Studies by Choi et al8 using silicon mandibular models have established the optimum position of the modified towel clamp–type reduction forceps relative to symphyseal and parasymphyseal fractures. Fractured models were reduced at 3 different horizontal levels: midway bisecting the mandible, 5 mm above midway, and 5 mm below midway. In addition, engagement holes were tested at distances of 10, 12, 14, and 16 mm from the fracture line. The models were subjected to heating up to 130°C for 100 minutes and then were cooled to room temperature. Stress patterns were then evaluated using a polariscope. Optimal stress patterns (defined as those distributed over the entire fracture site) were noted when the reduction forceps were placed at the midway or 5 mm below midway and at least 12 mm from the fracture line for symphyseal or parasymphyseal fractures and at least 16 mm for mandibular body fractures. The greater optimal distance from the fracture line for the engagement holes in the case of body fractures is most likely due to the presence of thinner bone in the body. It is important to note that the reduction forceps used in the study by Choi et al8 were a curved modified towel clamp forceps, in which the tips of the forceps tines end up more closely approximated than the outer cortical entry point. Therefore, the optimal site for engagement holes of no more than 12 to 16 mm from the fracture line, as recommended by Choi et al,8 does not apply to the right-angle reduction forceps. However, one can infer that the optimal site for engagement holes with the right-angle reduction forceps would be no than more than 16 mm from the fracture line, whereas the minimal optimal distance for engagement holes with the right-angle reduction forceps should likely be no less than 7 mm from the fracture site (12 mm minus the length of curved portion ofa modified towel clamp reduction forceps).We have used a distance of approximately 12 mm from the fracture line in symphyseal or parasymphyseal and body fractures with the right-angle reduction forceps without problems. The presence of increased bone area between the apposing tines with the right-angle reduction forceps compared with that between the apposing tines of the curved towel clamp–type forceps provides a better purchase and resistance to the compressive forces of the tines.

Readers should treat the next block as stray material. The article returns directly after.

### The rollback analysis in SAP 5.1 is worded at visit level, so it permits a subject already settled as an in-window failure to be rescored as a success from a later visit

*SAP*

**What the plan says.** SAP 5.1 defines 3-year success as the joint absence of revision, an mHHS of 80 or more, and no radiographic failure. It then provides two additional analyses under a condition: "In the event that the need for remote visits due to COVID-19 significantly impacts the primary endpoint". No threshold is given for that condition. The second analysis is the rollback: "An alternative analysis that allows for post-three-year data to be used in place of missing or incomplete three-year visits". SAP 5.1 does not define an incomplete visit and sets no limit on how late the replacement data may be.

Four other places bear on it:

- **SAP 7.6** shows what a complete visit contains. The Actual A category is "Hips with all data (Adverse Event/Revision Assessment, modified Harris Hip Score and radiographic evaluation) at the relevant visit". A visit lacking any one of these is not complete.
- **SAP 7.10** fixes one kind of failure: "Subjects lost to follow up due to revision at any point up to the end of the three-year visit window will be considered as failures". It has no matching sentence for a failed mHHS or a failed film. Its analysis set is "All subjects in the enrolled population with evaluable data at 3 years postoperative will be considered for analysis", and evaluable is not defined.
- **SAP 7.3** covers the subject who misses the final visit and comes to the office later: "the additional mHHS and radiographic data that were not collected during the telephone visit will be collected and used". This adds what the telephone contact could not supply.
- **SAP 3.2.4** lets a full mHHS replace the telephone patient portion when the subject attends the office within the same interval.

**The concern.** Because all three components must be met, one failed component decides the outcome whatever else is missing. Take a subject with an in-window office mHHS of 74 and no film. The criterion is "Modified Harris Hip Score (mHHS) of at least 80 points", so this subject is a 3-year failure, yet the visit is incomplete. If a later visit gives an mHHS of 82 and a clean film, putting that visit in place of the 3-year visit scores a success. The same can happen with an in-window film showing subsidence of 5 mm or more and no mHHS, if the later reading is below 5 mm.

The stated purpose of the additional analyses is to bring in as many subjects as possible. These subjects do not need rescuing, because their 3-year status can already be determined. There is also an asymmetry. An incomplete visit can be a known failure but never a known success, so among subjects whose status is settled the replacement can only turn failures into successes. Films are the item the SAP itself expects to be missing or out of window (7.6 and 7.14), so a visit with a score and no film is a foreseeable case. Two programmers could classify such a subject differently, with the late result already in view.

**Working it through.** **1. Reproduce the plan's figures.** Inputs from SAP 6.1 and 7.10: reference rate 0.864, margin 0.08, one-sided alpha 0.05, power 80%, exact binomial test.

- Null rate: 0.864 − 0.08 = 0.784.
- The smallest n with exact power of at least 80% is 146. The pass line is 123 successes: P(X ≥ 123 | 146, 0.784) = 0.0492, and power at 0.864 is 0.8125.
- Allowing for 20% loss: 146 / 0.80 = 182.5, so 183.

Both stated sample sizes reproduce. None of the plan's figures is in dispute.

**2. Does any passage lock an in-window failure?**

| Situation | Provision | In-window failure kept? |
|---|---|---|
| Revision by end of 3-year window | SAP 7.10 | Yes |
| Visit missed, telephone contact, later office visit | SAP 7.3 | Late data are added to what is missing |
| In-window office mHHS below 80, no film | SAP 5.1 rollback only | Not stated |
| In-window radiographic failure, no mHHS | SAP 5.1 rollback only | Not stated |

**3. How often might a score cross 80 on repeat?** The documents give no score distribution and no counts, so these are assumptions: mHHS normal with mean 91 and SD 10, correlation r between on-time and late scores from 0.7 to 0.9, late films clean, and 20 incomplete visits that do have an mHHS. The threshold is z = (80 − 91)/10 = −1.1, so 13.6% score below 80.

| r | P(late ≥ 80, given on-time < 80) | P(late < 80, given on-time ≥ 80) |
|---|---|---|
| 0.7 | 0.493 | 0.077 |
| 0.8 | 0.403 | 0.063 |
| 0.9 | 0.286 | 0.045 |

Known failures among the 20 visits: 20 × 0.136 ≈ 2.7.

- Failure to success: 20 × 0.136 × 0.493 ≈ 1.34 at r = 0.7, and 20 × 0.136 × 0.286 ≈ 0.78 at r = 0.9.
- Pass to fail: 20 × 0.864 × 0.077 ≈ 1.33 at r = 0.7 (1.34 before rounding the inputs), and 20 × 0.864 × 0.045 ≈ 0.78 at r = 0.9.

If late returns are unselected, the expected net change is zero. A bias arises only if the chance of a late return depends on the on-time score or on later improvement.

Development of prototype right-angle reduction forceps have eliminated many of the problems encountered when using the modified towel clamp for fractures of the mandibular body. These forceps are applied by drilling engagement holes perpendicular to the outer cortex. These perpendicular engagement holes are easily drilled at a distance of 1.2 cm from the fracture line and at or below the midway portion of the mandibular body (Figure 2B). This minimizes the problems of bone chipping and trial and error drilling often encountered with the towel clamp. An additional advantage of the right-angle reduction forceps is that one surgeon can apply both the upper and lower plates without adjusting the forceps (Figure 4E and Figure 4F).
When using the right-angle reduction forceps, there was no need to redrill engagement holes, and optimal surgical results were obtained in all cases. The use of these forceps could be extended to other head and neck surgical procedures in which bone reduction is required.
Accepted for Publication: November 9, 2006.
Author Contributions:Study concept and design: Kluszynski and Kokoska. Acquisition of data: Kokoska. Analysis and interpretation of data: Kluszynski, Wineland, and Kokoska. Drafting of the manuscript: Kluszynski and Kokoska. Critical revision of the manuscript for important intellectual content: Wineland and Kokoska. Administrative, technical, and material support: Kluszynski, Wineland, and Kokoska. Study supervision: Kluszynski and Kokoska.
Financial Disclosure: None reported.